An example: Not long ago Dr. E. M. Jellinek, of Yale University, came to us. He said, “Yale, as you know, is sponsoring a program of public education on alcoholism, entirely non-controversial in character. We need the cooperation of many A.A.s. To proceed on any educational project concerning alcoholism without the goodwill, experience and help of A.A. members would be unthinkable.”
So, when the National Committee for Education on Alcoholism was formed, an A.A. member was made its executive director: Marty M., one of our oldest and finest. In this issue, she tells The Grapevine of her new work. As a member of A.A., she is just as much interested in us as before–A.A. is still her avocation. But as an officer of the Yale-sponsored National Committee, she is also interested in educating the general public on alcoholism. Her A.A. training has wonderfully fitted her for this post in a different field. Public education on alcoholism is to be her vocation.
 
Could an A.A. do such a job? At first, Marty herself wondered. She asked her A.A. friends, “Will I be regarded as a professional?” Her friends replied, “Had you come to us, Marty, proposing to be a therapist, to sell straight A.A. to alcoholics at so much a customer, we should certainly have branded that as professionalism. So would everybody else.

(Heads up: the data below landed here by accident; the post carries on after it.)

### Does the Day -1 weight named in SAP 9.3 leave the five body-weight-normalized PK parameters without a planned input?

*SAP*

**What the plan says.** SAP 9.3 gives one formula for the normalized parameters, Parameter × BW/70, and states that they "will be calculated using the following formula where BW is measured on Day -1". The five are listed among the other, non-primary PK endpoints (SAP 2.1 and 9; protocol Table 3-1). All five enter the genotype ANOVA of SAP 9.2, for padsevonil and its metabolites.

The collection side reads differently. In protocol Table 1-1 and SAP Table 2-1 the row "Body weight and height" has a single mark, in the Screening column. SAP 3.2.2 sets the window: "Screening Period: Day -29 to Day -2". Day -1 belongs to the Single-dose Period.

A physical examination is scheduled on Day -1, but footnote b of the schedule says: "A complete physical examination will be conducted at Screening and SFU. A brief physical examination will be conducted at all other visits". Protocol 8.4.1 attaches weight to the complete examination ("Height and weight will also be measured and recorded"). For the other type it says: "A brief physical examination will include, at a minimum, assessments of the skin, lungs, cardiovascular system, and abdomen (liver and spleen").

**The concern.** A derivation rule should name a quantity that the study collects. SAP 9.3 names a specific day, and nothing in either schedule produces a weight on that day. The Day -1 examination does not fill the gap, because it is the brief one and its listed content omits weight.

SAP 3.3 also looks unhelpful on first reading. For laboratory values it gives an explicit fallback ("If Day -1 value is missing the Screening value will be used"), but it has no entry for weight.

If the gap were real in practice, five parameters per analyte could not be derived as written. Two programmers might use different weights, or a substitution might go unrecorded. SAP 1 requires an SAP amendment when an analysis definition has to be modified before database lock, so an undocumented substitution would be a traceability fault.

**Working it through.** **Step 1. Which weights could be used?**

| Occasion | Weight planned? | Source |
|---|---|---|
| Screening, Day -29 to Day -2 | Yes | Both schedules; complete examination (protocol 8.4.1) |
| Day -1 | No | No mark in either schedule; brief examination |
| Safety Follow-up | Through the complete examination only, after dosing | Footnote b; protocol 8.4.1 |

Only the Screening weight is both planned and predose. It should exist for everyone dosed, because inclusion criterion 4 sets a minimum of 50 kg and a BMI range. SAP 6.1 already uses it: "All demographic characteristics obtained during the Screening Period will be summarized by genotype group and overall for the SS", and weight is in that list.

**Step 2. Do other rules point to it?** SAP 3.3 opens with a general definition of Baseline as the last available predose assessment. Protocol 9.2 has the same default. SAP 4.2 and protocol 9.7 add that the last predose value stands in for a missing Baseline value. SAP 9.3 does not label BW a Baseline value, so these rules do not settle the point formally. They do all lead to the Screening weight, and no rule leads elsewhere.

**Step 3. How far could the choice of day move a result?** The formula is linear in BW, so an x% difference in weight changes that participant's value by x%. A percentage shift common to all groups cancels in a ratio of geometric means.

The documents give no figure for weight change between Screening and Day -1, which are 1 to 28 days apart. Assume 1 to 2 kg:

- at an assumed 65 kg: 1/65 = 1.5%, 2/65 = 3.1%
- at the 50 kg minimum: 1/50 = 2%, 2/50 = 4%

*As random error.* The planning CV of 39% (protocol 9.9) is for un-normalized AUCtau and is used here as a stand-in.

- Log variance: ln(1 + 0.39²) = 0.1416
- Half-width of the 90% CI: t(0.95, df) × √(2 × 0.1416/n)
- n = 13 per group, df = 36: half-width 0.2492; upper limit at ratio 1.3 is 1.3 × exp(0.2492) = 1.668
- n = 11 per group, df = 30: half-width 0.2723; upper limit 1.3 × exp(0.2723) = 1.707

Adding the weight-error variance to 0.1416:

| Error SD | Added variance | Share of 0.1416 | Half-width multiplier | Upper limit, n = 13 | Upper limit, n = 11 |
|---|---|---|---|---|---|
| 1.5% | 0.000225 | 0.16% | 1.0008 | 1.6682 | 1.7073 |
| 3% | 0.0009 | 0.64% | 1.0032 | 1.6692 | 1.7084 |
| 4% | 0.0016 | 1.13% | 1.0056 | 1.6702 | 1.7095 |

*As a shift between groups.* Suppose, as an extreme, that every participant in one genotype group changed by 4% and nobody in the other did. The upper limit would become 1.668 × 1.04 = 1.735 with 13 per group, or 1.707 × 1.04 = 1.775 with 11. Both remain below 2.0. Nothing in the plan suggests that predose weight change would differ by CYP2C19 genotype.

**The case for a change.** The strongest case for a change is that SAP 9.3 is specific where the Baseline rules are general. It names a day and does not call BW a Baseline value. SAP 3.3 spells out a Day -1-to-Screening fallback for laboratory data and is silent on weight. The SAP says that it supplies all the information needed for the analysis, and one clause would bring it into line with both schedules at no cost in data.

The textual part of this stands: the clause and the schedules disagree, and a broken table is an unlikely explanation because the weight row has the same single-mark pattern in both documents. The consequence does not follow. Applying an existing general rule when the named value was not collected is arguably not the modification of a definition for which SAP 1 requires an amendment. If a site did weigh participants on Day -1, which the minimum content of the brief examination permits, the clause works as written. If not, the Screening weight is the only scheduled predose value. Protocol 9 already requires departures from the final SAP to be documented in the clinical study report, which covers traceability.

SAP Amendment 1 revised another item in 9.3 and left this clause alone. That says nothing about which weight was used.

“But the National Committee for Education on Alcoholism is quite another matter. You will be taking your natural abilities and A.A. experience into a very different field. We don’t see how that can affect your amateur status with us. Suppose you were to become a social worker, a personnel officer, the manager of a state farm for alcoholics, or even a minister of the Gospel? Who could possibly say those activities would make you a professional A.A.? No one, of course.”
They went on, “Yet we do hope that A.A. as a whole will never deviate from its sole purpose of helping other alcoholics. As an organization, we should express no opinions save on the recovery of problem drinkers. That very sound national policy has kept us out of much useless trouble already, and will surely forestall untold complications in the future.